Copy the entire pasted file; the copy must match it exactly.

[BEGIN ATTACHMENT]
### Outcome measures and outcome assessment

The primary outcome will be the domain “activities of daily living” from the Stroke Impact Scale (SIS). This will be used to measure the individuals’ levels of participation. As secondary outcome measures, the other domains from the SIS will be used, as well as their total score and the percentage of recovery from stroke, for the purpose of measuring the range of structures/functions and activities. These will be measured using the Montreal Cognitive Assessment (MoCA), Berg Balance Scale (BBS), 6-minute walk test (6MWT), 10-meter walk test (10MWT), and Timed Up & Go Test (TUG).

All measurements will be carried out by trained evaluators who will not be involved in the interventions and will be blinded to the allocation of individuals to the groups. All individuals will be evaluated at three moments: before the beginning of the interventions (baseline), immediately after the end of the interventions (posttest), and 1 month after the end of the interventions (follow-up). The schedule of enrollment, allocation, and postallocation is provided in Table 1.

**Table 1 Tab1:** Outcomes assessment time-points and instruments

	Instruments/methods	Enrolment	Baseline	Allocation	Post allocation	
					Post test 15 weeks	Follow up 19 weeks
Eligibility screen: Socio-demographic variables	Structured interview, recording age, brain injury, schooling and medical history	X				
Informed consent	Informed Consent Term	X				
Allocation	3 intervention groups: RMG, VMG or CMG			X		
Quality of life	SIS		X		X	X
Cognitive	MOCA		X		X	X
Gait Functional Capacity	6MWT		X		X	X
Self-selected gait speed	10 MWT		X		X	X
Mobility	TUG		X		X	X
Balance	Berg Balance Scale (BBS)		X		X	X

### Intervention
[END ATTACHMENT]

### Outcome measures and outcome assessment

The primary outcome will be the domain “activities of daily living” from the Stroke Impact Scale (SIS). This will be used to measure the individuals’ levels of participation. As secondary outcome measures, the other domains from the SIS will be used, as well as their total score and the percentage of recovery from stroke, for the purpose of measuring the range of structures/functions and activities. These will be measured using the Montreal Cognitive Assessment (MoCA), Berg Balance Scale (BBS), 6-minute walk test (6MWT), 10-meter walk test (10MWT), and Timed Up & Go Test (TUG).

All measurements will be carried out by trained evaluators who will not be involved in the interventions and will be blinded to the allocation of individuals to the groups. All individuals will be evaluated at three moments: before the beginning of the interventions (baseline), immediately after the end of the interventions (posttest), and 1 month after the end of the interventions (follow-up). The schedule of enrollment, allocation, and postallocation is provided in Table 1.

**Table 1 Tab1:** Outcomes assessment time-points and instruments

	Instruments/methods	Enrolment	Baseline	Allocation	Post allocation	
					Post test 15 weeks	Follow up 19 weeks
Eligibility screen: Socio-demographic variables	Structured interview, recording age, brain injury, schooling and medical history	X				
Informed consent	Informed Consent Term	X				
Allocation	3 intervention groups: RMG, VMG or CMG			X		
Quality of life	SIS		X		X	X
Cognitive	MOCA		X		X	X
Gait Functional Capacity	6MWT		X		X	X
Self-selected gait speed	10 MWT		X		X	X
Mobility	TUG		X		X	X
Balance	Berg Balance Scale (BBS)		X		X	X

### Intervention